But as the Trump era dawned, the magazine’s political leanings became harder to ignore. Senderovich published seven articles on Soviet Jewish literature and culture Tablet Between 2011 and 2015, but in 2017, Leibovitz was dismayed to watch a series of pieces defending Trump adviser Sebastian Gorka, who was accused of having ties to Nazi groups in Hungary. Senderovich called the academician on Facebook Tablet participants in organizing to protest the magazine’s “racism and Nazi apologetics.” (In response, Newhouse accused Senderowicz of following a form of Stalinism).

From then on, Senderovic began to publicly dispute that record Tablet masked what he saw as its contradictory content. “His dominant party line has become very clearly Trumpist, and he’s already been Islamophobic,” he said. Jewish currents.“We were helping the company. I gave Liel a long article about contemporary Soviet Jewish writers that was in the mail of people who take Jewish culture seriously. [Leibovitz]increases the reliability of the item. Magid did not agree: his policy contradicted many things TabletAs a result, he decided that it was better to continue participating. “I felt that my voice in the magazine was important to create some sort of balance,” she said.

In the following years, Tablet began to produce more right-wing works that pushed the boundaries and were provocative reader reaction. In June 2020, Newhouse’s husband, the literary editor David Samuels, published a 10,000-word interview with anti-Semitic white nationalist scholar Kevin Macdonald, arguing in a lengthy introduction that exposure and understanding of his views is more effective than censorship. In a June 2021 article, former Soviet dissident and Israeli politician Nathan Sharansky and Canadian historian Gil Troy labeled Jewish anti-Zionists “anti-Jewish” and accused them of trying to destroy Jewish identity from within. As the magazine became increasingly associated with such views, less leftist and liberal writers saw it as a suitable forum for their work: Last year, after a long period of criticism of it. Tablet The content of direct interviews with Newhouse and other editors, he said, left Magid out of the bag. “Finally, I felt it was moving in a direction that I wasn’t comfortable connecting with,” she said.

For some AJS members, Tablet Last June, amid legislative attacks on the rights of trans children across the country, the magazine made a particularly unforgivable decision when it published an article by Jennifer Bilek, a long-time anti-trans rights crusader, in support of philanthropic support for gender-based care. As a vast medical, legal and educational conspiracy to “reinforce the idea that humans are not a sexually dimorphic species” from the billionaire family of Illinois Governor JB Pritzker. “It’s not a scene that’s going to upset a few woke people,” Neis said. Bilek’s works are part of a “broader campaign to increase intimidation and violence against trans people, with legal effects that include harm. AJS cannot be neutral about this.’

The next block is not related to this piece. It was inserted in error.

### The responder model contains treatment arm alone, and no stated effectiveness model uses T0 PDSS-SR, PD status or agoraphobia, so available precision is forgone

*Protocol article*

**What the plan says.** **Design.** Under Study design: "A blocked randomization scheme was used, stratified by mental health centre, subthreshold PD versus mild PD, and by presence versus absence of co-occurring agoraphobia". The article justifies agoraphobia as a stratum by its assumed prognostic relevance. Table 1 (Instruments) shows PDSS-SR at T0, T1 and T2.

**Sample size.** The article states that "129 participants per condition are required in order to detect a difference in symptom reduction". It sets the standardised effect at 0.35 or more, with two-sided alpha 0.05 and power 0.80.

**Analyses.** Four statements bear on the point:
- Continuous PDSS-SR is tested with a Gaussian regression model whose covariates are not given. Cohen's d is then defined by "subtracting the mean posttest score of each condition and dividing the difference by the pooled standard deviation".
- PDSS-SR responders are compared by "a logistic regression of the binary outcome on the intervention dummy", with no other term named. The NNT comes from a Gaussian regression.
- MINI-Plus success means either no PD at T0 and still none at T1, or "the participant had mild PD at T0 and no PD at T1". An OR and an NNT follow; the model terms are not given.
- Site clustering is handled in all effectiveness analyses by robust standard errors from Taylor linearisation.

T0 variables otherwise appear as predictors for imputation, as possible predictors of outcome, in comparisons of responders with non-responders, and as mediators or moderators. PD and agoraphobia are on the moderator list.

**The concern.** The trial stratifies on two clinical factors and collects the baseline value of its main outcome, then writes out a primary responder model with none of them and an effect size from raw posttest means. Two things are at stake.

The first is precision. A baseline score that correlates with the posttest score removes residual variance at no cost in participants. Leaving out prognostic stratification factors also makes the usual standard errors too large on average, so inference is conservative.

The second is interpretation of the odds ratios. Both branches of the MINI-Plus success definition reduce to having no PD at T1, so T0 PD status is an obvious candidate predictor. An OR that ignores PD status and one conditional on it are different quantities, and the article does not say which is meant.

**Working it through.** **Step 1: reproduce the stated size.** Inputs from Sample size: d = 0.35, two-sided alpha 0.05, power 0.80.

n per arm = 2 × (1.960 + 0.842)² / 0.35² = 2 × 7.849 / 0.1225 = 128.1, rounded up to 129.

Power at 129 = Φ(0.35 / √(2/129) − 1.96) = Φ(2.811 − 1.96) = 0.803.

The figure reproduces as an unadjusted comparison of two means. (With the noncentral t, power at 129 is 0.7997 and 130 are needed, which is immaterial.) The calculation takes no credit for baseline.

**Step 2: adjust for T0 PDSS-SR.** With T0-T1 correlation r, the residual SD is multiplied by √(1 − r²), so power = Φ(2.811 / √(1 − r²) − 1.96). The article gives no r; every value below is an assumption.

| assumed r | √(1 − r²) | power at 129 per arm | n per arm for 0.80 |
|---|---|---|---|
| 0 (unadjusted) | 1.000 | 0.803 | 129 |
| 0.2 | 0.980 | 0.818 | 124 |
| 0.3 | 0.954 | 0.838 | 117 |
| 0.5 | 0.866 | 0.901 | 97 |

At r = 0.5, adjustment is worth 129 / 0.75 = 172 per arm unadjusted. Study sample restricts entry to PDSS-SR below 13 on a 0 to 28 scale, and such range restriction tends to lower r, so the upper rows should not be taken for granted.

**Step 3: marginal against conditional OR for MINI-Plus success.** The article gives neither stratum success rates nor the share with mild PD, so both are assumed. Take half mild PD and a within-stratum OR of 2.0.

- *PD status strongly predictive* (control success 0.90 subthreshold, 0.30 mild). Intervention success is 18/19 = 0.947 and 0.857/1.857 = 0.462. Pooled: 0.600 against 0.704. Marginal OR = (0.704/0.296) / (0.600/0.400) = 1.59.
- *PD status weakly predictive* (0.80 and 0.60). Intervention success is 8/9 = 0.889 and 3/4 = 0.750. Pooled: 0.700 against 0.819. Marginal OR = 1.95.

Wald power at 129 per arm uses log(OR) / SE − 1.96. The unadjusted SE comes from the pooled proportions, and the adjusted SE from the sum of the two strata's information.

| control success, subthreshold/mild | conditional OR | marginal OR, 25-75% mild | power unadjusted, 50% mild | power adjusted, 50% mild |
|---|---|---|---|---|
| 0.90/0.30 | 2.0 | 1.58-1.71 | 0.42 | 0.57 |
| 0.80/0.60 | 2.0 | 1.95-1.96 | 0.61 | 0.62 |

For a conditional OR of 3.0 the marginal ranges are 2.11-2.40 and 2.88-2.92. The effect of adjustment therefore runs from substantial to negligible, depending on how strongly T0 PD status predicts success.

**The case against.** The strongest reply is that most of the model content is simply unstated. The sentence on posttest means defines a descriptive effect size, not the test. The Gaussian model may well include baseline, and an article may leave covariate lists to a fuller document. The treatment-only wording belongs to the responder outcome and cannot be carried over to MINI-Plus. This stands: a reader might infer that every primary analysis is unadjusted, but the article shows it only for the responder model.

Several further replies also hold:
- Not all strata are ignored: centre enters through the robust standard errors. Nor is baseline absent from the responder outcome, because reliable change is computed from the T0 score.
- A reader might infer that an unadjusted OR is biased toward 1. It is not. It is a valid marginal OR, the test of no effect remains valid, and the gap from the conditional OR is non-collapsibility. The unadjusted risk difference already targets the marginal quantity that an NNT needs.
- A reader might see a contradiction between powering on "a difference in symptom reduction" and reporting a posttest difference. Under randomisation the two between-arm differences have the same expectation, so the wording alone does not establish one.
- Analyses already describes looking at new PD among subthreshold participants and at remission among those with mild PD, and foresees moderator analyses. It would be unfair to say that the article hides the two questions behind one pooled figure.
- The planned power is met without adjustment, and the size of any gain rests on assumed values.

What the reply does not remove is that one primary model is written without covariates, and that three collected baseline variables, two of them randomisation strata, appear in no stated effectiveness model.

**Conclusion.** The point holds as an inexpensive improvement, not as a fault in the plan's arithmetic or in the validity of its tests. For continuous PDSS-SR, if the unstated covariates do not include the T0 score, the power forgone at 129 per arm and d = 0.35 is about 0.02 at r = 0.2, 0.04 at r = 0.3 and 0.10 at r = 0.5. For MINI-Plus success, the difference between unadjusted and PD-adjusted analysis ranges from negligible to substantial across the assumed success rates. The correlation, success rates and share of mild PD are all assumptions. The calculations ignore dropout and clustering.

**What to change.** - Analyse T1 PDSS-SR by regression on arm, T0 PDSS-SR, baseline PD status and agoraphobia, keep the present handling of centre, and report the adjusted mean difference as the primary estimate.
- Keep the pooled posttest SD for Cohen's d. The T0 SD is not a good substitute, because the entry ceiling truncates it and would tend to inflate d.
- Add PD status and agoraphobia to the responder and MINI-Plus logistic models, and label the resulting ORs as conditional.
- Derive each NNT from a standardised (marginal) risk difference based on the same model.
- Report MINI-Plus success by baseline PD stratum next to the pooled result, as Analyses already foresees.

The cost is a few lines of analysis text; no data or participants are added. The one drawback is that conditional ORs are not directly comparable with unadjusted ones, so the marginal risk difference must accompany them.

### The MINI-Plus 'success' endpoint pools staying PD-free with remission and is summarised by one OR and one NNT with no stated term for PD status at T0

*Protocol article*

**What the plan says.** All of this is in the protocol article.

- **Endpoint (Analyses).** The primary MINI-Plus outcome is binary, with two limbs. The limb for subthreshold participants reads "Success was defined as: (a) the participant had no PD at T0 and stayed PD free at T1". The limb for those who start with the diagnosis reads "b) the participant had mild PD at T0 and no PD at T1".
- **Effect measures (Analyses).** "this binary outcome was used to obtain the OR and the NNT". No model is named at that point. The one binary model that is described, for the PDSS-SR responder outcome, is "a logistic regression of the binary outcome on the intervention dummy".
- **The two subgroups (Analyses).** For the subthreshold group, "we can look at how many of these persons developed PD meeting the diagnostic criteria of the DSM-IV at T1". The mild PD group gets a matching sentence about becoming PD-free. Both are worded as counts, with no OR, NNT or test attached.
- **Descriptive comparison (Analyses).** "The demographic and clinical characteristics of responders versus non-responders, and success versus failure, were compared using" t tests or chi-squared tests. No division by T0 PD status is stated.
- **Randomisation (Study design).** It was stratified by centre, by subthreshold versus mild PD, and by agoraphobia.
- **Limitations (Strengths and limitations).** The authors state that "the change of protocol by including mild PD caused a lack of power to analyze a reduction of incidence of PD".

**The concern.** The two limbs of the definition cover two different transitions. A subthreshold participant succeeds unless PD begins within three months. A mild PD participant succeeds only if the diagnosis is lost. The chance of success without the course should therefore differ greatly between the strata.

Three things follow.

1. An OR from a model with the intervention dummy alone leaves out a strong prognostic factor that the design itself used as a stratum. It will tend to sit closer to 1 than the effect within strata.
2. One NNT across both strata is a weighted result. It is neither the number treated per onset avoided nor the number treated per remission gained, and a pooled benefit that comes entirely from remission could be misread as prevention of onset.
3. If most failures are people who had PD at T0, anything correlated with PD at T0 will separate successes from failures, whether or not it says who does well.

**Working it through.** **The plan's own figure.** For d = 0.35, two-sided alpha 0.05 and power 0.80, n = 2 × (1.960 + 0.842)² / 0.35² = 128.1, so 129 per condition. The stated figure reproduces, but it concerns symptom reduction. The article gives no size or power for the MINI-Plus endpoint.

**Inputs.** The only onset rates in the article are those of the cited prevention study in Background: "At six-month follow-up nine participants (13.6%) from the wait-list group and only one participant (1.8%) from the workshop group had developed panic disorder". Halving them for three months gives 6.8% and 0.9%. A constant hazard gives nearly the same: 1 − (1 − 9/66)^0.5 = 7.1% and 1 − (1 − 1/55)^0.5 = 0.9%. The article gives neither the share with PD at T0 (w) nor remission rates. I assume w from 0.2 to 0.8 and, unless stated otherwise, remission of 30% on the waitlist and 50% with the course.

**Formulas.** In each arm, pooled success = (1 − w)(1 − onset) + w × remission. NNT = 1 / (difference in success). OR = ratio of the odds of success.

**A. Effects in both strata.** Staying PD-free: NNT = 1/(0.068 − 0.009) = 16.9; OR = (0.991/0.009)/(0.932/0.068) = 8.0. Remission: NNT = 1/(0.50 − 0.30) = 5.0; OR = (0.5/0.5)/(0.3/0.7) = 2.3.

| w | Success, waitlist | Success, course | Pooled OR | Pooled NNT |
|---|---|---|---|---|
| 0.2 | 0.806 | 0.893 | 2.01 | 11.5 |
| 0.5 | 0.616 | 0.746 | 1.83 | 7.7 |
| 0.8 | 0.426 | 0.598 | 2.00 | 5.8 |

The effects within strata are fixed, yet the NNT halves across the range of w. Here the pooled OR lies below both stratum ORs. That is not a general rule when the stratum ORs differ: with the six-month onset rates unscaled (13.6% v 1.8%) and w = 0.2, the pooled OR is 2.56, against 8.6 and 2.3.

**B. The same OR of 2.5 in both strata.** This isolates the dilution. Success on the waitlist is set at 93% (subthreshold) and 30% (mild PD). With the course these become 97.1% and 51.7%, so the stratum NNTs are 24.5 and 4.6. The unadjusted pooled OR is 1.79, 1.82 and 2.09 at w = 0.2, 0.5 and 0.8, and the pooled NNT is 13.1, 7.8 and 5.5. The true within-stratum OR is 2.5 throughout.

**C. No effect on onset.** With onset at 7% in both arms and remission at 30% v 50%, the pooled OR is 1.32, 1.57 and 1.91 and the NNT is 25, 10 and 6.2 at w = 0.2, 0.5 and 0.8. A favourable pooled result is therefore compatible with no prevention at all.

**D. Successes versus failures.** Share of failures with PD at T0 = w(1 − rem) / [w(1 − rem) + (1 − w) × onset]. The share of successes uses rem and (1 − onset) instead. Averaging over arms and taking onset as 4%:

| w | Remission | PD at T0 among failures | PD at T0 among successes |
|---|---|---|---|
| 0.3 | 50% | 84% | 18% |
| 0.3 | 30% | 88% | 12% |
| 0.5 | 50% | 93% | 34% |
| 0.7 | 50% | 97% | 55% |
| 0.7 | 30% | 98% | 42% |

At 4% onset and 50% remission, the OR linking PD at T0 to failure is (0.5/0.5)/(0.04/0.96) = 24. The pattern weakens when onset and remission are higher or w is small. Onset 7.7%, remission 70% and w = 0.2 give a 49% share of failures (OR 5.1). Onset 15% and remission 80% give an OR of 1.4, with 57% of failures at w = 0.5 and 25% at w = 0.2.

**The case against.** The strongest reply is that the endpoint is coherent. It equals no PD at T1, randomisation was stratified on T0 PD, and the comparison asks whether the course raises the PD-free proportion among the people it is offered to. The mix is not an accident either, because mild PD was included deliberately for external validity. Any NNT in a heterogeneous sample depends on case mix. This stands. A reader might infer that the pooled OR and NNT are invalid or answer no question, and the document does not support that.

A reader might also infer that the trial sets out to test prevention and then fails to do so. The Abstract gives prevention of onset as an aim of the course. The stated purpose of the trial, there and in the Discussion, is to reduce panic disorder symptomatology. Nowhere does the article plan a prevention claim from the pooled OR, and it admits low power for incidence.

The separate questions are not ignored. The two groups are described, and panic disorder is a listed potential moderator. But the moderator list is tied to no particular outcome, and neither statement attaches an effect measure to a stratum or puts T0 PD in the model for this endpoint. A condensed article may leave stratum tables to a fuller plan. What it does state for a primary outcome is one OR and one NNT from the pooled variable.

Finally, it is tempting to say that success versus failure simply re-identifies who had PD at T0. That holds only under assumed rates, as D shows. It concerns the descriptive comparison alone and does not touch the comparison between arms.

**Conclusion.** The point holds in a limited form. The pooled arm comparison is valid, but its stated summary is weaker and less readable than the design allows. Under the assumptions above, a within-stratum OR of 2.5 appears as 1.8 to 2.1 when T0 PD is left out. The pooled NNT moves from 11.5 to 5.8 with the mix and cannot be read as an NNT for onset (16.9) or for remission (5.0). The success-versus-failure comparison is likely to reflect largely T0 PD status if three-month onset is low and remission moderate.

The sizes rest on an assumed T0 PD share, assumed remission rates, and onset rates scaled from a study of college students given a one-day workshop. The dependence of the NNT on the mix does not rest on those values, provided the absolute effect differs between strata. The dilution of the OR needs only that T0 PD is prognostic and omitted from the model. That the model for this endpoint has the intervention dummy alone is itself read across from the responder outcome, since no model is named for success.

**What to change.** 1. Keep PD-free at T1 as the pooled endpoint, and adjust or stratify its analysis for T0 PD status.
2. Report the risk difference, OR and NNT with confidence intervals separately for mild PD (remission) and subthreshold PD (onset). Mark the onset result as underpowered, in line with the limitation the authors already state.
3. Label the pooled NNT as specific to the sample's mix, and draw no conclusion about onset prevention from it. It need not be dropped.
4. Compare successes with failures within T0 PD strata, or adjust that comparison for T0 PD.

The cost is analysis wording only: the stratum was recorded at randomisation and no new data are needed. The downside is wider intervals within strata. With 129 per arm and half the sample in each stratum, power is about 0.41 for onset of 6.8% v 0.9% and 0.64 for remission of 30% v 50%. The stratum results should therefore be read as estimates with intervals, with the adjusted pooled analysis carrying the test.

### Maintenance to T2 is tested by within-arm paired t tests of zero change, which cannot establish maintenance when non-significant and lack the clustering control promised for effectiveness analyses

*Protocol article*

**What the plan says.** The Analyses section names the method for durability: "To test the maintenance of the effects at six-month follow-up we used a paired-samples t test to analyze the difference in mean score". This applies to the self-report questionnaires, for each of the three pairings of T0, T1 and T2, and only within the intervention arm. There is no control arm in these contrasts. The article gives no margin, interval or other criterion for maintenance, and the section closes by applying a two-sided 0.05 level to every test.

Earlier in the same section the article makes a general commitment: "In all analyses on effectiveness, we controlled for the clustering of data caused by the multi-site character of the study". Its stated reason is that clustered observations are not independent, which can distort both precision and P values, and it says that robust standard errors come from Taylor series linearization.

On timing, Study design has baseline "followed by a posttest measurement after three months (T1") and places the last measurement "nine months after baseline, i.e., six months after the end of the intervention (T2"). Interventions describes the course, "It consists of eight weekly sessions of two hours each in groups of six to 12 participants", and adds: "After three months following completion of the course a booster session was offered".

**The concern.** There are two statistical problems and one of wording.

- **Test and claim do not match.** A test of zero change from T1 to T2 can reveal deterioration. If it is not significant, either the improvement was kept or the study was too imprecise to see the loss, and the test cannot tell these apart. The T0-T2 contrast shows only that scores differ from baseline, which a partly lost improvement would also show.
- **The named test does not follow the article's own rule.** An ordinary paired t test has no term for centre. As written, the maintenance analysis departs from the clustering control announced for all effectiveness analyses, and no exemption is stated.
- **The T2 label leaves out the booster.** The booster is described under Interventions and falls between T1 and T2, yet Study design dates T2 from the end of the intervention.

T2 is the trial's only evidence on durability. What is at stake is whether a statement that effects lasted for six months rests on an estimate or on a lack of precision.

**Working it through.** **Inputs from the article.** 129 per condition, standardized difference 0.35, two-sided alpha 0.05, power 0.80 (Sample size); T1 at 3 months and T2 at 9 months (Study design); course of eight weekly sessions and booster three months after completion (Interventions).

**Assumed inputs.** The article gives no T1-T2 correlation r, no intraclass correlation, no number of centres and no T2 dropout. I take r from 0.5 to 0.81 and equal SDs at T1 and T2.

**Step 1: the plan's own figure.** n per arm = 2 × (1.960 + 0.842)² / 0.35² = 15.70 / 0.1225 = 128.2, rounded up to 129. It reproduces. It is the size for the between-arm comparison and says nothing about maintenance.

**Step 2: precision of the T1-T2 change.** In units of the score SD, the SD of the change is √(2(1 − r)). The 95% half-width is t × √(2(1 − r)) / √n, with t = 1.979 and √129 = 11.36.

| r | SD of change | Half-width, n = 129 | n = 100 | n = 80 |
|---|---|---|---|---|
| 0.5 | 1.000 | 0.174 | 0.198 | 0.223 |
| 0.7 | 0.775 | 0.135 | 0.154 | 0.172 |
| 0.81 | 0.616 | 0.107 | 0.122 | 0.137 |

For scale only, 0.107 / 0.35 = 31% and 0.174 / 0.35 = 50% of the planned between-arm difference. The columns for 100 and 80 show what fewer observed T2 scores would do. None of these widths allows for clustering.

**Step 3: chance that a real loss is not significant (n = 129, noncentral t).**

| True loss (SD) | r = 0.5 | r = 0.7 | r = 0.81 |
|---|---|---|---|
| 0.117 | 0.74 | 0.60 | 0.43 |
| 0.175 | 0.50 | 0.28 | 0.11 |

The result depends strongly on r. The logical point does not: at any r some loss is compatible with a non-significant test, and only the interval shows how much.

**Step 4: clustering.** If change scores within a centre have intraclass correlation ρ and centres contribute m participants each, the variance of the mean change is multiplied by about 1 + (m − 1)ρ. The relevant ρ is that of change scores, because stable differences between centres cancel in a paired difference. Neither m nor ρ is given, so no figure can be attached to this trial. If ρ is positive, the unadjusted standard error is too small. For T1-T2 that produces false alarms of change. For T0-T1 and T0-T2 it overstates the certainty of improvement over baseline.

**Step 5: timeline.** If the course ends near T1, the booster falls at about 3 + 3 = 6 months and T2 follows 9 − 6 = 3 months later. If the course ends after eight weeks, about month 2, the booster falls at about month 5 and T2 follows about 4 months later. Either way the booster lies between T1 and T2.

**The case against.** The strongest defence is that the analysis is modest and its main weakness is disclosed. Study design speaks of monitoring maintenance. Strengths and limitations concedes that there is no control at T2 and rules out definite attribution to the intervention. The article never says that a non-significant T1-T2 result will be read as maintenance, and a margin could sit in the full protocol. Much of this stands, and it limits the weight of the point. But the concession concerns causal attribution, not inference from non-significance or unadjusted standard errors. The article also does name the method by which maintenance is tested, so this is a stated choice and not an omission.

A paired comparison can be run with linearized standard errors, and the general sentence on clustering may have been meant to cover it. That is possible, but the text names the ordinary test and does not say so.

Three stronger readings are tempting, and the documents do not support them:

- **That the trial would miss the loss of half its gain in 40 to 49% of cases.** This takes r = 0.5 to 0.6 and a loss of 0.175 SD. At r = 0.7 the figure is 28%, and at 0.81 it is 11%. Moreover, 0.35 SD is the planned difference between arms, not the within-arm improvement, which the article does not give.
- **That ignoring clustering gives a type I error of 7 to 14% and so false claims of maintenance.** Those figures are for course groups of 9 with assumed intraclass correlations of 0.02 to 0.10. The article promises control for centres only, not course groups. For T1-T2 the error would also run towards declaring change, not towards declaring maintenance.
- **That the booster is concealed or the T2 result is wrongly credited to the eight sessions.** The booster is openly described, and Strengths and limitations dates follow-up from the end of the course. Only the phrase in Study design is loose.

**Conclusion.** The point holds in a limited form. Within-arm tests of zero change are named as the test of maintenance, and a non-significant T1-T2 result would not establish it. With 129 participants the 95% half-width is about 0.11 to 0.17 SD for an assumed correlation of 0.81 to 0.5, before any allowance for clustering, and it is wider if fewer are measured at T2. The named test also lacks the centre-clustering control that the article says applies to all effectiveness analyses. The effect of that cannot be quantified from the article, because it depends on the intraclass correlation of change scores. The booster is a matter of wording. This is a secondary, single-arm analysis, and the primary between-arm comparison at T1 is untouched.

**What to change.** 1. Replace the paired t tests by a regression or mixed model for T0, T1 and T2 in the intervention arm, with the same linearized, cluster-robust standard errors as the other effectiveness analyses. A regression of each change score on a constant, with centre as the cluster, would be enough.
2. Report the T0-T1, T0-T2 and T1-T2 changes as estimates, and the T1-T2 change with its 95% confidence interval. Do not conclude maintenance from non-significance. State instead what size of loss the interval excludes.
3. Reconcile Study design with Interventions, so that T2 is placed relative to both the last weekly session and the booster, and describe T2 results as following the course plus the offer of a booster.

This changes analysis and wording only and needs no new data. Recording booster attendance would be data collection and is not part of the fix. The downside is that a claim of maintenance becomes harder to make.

AJS’s decision to distance itself Tablet It came at a time when the political identity of the association was being discussed. Last year, scholar Noam Pianko, a well-known sociologist of American Jewish life, Stephen M. After admitting to attending invitation-only events with Cohen, AJS resigned as president. reputation. In extensive reading Statements of religion Neiss and scholar Gilah Kletenik have argued that the reluctance to sanction Cohen is a sign of Jewish studies’ widespread preoccupation with “neoliberal priorities, markets, and fashion.”

Some AJS members will see ads suspended Tablet as a sign that the association is listening to such criticisms. Magid said he was “shocked” that the association had decided to reconsider its approach tablet, because “AJS is so committed to the middle ground and won’t take a stand on such issues.” He saw it as a signal that “AJS is going through a generational transition and it has a desire to take an activist stance.” (CEO Hoffman said in the past that AJS has exercised its right to “reject ads from various outlets that are inconsistent with AJS’s mission statement or mission. [its] core values”; the statement suggests that the organization plans to develop clear guidelines for which organizations will accept ads.) Nays argued that there is room for a stronger position in the AJS statement. Tablet: “I have no problem with my professional organization not being affiliated with an outlet that promotes far-right ideology,” they said. “It’s good for a professional organization to say, ‘We are against transphobia.’ In this regard, it is right to go to politics.”